Pablo Pardo (Washington) | The loss of social networks Twitter, Facebook and Instagram is not just a blow to Trump. It’s also a blow to his supporters. Those platforms have deleted thousands of accounts, many of them from followers of the “QAnon” conspiracy. This claims that Trump is on his own leading a war against a network of pedophiles which controls the world with members such as Hillary Clinton, Angela Merkel (they say she is Hitler’s granddaughter) and even the Pope (because of the Catholic Church’s pederasty cases).
But the matter does not end here. In addition, Amazon has withdrawn its services as a hosting provider for the Parler app, the new US ultra-right-wing network. Meanwhile, Apple and Google have removed it from their online stores. Picking a fight with Parler is no small thing. It is, in a sense, Silicon Valley against a marginal, but influential, segment of Wall Street. For Parler, like the Breitbart website, belongs to the Mercer family, who have made their fortune with the hedge fund ‘Rennaisance Technologies,’ the founder of algorithmic trading.
The Mercers are not representative of Wall Street. But Apple, Google, Amazon, and Facebook (and to a lesser extent, Twitter) are representative of Silicon Valley. Their decision to oust Trump and Parler is not just a matter of corporate responsibility. After all, in November, Facebook refused to moderate comments accusing Joe Biden of fraud. The Internet giants’ decision to declare the president of the United States ‘persona non grata’ has more to do with something that happened on Jan. 5 in Georgia than Jan. 6 in Washington.
The majority the Democrats won that day in the Senate, albeit a slim one, is bad news for Silicon Valley. Over the past four decades, the Democratic Party has been much tougher than the Republican Party when it comes to applying antitrust legislation. The key is that Republicans have always believed more in the so-called ‘Bork Doctrine’ of Judge Robert Bork. According to that thesis, a company that has a dominant position in a market – at the time when Bork designed that idea, IBM or AT&T – can benefit consumers. This is because, due to its size, it is able to develop economies of scale and invest more in R&D, making it more competitive. The important thing, they argue, is that there should be no barriers to entry into the markets, that is, to keep regulation low, so that the competition is not diminished.
The Democratic Party has always been more reluctant to accept the ‘Bork Doctrine’ than the Republican Party. And, in recent years, that opposition has become tougher. There is also an almost personal issue: when Ronald Reagan tried to appoint Bork to the Supreme Court in 1987, the nomination was torpedoed by a senator named Joe Biden.
So one would think that both for purely political reasons – to please the left wing of the Democratic Party – and for ideological principles – that opposition to the control of big business – Biden will not pass up the opportunity to trim the quasi-monopolies of the Internet giants.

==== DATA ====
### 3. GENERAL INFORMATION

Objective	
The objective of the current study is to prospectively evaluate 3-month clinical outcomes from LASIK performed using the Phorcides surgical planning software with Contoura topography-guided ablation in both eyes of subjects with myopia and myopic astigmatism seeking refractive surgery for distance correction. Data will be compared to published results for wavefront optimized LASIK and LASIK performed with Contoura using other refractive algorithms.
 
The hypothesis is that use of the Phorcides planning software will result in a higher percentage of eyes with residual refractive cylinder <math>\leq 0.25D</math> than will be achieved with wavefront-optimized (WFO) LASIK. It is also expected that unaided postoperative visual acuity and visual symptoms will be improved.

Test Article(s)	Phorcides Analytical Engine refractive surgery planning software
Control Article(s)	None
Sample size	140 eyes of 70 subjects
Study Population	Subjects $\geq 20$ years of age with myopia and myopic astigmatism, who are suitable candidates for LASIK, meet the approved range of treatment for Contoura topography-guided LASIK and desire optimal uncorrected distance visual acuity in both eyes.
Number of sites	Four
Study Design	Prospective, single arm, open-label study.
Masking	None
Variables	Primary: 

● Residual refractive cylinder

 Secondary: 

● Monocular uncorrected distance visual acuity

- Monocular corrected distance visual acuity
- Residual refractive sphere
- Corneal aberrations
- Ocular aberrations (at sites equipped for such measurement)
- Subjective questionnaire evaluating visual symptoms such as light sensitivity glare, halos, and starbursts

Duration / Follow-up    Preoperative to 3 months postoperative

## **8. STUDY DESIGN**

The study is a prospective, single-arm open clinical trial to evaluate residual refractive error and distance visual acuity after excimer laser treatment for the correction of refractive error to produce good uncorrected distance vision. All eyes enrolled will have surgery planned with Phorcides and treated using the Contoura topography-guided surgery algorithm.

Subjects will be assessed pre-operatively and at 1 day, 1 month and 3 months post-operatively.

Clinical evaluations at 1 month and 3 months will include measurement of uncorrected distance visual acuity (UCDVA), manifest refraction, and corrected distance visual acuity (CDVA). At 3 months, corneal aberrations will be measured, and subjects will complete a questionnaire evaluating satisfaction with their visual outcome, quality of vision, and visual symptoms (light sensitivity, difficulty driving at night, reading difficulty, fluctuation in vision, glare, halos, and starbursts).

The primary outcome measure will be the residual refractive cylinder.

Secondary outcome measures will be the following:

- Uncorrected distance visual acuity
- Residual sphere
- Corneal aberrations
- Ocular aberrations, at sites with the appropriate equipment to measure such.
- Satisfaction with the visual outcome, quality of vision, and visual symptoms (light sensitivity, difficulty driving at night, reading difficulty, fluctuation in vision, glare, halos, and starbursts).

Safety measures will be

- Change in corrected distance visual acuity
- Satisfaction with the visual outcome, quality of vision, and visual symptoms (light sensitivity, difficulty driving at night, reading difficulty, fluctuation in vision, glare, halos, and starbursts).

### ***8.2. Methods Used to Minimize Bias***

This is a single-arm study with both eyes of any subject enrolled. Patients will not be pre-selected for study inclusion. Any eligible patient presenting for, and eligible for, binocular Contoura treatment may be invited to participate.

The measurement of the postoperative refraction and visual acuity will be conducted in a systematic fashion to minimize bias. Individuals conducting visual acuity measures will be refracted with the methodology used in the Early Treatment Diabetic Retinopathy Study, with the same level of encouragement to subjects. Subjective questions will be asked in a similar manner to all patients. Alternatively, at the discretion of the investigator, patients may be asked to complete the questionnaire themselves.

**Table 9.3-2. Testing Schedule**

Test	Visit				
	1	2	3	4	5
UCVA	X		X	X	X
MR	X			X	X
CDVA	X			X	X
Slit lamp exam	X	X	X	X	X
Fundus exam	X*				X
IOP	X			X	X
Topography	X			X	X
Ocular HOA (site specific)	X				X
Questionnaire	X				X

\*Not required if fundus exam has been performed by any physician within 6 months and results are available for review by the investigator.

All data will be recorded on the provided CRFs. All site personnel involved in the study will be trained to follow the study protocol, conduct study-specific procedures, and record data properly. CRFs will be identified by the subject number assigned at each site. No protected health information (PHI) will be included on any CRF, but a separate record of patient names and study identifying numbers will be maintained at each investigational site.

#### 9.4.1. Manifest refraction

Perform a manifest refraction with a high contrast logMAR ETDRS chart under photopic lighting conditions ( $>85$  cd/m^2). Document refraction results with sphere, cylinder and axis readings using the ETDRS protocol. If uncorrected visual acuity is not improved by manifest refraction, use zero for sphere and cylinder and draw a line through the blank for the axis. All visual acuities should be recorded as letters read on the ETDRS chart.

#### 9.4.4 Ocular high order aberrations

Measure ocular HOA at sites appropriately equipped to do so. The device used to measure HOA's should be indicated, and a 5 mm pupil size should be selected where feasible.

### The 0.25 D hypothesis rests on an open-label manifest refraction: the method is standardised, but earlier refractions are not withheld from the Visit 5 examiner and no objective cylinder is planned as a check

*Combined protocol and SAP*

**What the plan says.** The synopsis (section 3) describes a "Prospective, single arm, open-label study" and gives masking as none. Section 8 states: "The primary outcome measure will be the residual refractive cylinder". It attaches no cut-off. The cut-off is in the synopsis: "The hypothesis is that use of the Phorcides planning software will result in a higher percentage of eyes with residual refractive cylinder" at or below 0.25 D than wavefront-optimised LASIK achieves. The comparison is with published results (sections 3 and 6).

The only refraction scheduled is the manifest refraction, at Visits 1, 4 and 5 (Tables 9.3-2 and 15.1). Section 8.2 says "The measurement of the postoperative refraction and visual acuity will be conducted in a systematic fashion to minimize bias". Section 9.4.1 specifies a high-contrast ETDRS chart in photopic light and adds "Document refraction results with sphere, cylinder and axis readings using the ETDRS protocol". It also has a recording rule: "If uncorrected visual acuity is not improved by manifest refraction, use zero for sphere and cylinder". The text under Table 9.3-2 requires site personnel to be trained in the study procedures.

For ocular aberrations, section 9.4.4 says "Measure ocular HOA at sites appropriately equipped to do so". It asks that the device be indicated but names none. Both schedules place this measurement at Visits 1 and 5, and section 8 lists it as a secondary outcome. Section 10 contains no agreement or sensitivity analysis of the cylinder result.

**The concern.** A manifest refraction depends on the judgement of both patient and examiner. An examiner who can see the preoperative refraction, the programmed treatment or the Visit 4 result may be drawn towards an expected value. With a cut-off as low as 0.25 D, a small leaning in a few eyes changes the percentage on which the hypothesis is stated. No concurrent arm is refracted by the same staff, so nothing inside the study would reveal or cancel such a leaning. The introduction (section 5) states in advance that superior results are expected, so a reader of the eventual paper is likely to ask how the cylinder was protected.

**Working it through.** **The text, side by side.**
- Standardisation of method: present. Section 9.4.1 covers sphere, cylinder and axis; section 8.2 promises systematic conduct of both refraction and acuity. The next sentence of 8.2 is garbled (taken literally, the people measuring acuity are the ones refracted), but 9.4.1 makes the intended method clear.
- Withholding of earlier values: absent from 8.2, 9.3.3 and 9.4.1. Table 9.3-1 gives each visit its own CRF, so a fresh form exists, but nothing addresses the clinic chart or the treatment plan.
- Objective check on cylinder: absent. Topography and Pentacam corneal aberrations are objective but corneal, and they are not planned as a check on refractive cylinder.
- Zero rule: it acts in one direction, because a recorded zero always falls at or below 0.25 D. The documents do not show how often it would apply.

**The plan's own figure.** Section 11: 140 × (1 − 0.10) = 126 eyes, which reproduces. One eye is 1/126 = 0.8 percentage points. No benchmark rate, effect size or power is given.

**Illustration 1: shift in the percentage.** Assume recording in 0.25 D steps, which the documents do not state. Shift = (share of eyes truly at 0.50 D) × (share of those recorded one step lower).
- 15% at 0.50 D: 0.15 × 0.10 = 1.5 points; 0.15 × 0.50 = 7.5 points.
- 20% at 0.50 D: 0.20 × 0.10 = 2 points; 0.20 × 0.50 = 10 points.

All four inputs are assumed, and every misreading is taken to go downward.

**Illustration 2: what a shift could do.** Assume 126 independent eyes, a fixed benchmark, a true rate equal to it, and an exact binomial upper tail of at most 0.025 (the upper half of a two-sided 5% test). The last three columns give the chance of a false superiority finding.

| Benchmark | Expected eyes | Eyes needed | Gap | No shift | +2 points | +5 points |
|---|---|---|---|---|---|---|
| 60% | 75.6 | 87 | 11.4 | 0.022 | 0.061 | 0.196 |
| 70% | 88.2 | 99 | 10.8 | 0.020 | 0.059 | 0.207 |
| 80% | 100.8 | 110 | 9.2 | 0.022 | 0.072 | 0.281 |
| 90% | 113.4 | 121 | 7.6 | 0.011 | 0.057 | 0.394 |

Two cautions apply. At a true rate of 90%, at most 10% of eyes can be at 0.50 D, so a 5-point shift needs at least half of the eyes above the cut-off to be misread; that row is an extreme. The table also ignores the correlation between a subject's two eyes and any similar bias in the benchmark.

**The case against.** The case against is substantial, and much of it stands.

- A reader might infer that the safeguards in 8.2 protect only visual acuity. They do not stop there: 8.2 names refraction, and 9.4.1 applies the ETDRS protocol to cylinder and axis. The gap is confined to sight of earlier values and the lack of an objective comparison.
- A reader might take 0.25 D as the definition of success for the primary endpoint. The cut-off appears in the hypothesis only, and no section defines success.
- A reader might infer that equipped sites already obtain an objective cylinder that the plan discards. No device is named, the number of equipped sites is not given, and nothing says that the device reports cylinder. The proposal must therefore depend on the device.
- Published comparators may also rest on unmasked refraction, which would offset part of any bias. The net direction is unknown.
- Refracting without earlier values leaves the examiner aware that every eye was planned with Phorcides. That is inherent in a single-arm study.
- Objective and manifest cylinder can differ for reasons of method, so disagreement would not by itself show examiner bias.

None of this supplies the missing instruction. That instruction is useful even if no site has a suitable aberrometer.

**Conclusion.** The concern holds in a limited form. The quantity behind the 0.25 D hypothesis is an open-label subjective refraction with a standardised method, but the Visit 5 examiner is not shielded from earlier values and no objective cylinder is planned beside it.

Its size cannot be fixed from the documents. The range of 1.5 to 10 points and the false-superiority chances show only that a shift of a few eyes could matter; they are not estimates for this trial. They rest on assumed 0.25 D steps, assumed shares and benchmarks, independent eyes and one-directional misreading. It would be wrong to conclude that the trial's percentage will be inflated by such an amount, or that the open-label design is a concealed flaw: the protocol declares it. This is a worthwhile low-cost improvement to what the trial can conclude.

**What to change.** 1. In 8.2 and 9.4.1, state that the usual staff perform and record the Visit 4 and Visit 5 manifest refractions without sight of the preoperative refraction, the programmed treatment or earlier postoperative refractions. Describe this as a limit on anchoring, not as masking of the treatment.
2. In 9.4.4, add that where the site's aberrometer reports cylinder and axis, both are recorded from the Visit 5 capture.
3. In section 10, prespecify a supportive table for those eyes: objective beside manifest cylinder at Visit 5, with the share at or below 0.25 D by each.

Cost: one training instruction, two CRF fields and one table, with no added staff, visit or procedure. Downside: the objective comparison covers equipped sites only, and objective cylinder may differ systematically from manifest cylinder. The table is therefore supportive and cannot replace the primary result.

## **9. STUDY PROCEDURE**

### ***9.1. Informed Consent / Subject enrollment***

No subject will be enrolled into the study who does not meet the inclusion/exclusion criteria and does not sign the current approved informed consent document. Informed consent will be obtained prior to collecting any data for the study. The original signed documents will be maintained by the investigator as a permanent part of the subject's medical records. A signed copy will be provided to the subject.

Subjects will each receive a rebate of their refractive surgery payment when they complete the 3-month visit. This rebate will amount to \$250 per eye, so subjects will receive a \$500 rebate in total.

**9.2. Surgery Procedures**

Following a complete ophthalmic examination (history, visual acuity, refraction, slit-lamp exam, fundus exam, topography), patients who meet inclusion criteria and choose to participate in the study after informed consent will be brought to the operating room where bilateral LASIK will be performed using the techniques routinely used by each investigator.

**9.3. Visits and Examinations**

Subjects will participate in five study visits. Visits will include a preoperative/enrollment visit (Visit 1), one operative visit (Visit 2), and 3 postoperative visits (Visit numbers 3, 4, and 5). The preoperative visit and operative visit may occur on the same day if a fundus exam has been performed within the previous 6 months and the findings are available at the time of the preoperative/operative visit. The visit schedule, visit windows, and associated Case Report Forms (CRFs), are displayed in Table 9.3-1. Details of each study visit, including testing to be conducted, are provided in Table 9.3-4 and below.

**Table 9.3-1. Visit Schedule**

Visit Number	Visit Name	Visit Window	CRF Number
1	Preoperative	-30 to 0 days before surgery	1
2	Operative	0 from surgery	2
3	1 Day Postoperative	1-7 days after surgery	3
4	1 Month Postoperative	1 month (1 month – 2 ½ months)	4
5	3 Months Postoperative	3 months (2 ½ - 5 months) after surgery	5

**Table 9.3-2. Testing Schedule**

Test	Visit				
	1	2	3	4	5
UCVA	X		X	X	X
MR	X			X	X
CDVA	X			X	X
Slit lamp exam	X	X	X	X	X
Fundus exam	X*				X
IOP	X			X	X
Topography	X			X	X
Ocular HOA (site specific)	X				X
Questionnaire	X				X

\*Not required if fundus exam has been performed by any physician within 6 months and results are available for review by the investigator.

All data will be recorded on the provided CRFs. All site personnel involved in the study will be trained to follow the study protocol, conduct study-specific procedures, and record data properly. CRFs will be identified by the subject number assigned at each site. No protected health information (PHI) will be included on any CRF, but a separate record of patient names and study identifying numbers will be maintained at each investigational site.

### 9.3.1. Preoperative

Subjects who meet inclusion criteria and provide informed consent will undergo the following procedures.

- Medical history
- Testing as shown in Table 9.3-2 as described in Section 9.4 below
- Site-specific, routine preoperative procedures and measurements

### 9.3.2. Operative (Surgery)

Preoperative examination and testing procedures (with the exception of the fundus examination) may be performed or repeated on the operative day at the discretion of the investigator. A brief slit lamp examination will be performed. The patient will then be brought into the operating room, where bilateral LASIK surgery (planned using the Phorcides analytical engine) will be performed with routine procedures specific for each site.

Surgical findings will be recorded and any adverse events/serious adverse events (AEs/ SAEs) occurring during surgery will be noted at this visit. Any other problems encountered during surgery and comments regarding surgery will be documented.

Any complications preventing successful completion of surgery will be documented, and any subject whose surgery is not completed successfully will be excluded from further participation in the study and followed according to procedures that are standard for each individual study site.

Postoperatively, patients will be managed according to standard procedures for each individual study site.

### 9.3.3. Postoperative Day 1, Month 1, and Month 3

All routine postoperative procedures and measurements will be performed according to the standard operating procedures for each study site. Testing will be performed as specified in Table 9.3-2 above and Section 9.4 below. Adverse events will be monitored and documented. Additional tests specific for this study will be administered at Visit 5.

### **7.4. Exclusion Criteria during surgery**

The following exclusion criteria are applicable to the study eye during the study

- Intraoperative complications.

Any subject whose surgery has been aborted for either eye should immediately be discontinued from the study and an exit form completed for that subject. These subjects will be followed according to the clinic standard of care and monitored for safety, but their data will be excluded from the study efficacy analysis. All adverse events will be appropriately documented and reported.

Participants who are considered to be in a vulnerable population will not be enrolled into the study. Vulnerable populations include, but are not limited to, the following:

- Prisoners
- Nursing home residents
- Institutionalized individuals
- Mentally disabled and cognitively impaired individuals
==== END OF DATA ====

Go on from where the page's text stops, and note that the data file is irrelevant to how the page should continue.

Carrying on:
The fight between Washington and Silicon Valley is going to be tough. Because it cut across different sections of the political spectrum. On social issues, the tech companies – and their workers – tend to align themselves with the Democrats. On economic policy, however, they tend more toward the Republican Party. Facebook, for example, has on its board former Secretary of State under George W. Bush, Condoleezza Rice, and Peter Thiel, co-founder of PayPal, owner of the ‘big data’ company Palantir and a Trump supporter.
At the same time, the Obama White House ended up in Silicon Valley. There is, for example, his former spokesman, Jay Carney, as Director of Communications at Amazon, or his former Director of Policy Planning, Anne Marie Slaughter, as CEO of the New America Foundation, a research center colloquially known in Washington as “Google’s think tank”.
That ‘intersectionality’ – to use a buzzword – will define this tension. In fact, Donald Trump’s government has brought complaints against Facebook – the most ‘Republican’ of the big internet companies, after software manufacturer Oracle – and Alphabet – Google’s owner – for abuse of dominant position. Amazon, due to its control of online retail and, to a lesser extent, Apple, for the conditions it imposes on its app store, could be next.
In addition, there is another factor: freedom of expression. Online platforms are protected from any legal consequences of the contents posted by their users, or the links to which they refer. This is Section 230 of the Telecommunications Act, which has been in force since 1996. Such a formidable legal shield (can anyone imagine if that were to apply to normal media?) is being questioned by right and left. Trump called for its repeal, although he never carried out any initiative in that direction. So did Biden. The question is how that can be changed, because it is not clear that Congress has the courage to carry it out. In any case, if Section 230 is repealed or modified, Facebook’s days as a stock market star could be history. Mark Zuckerberg’s social network is famous for the lack of control over its content (the same happens with its two other platforms, Instagram and WhatsApp).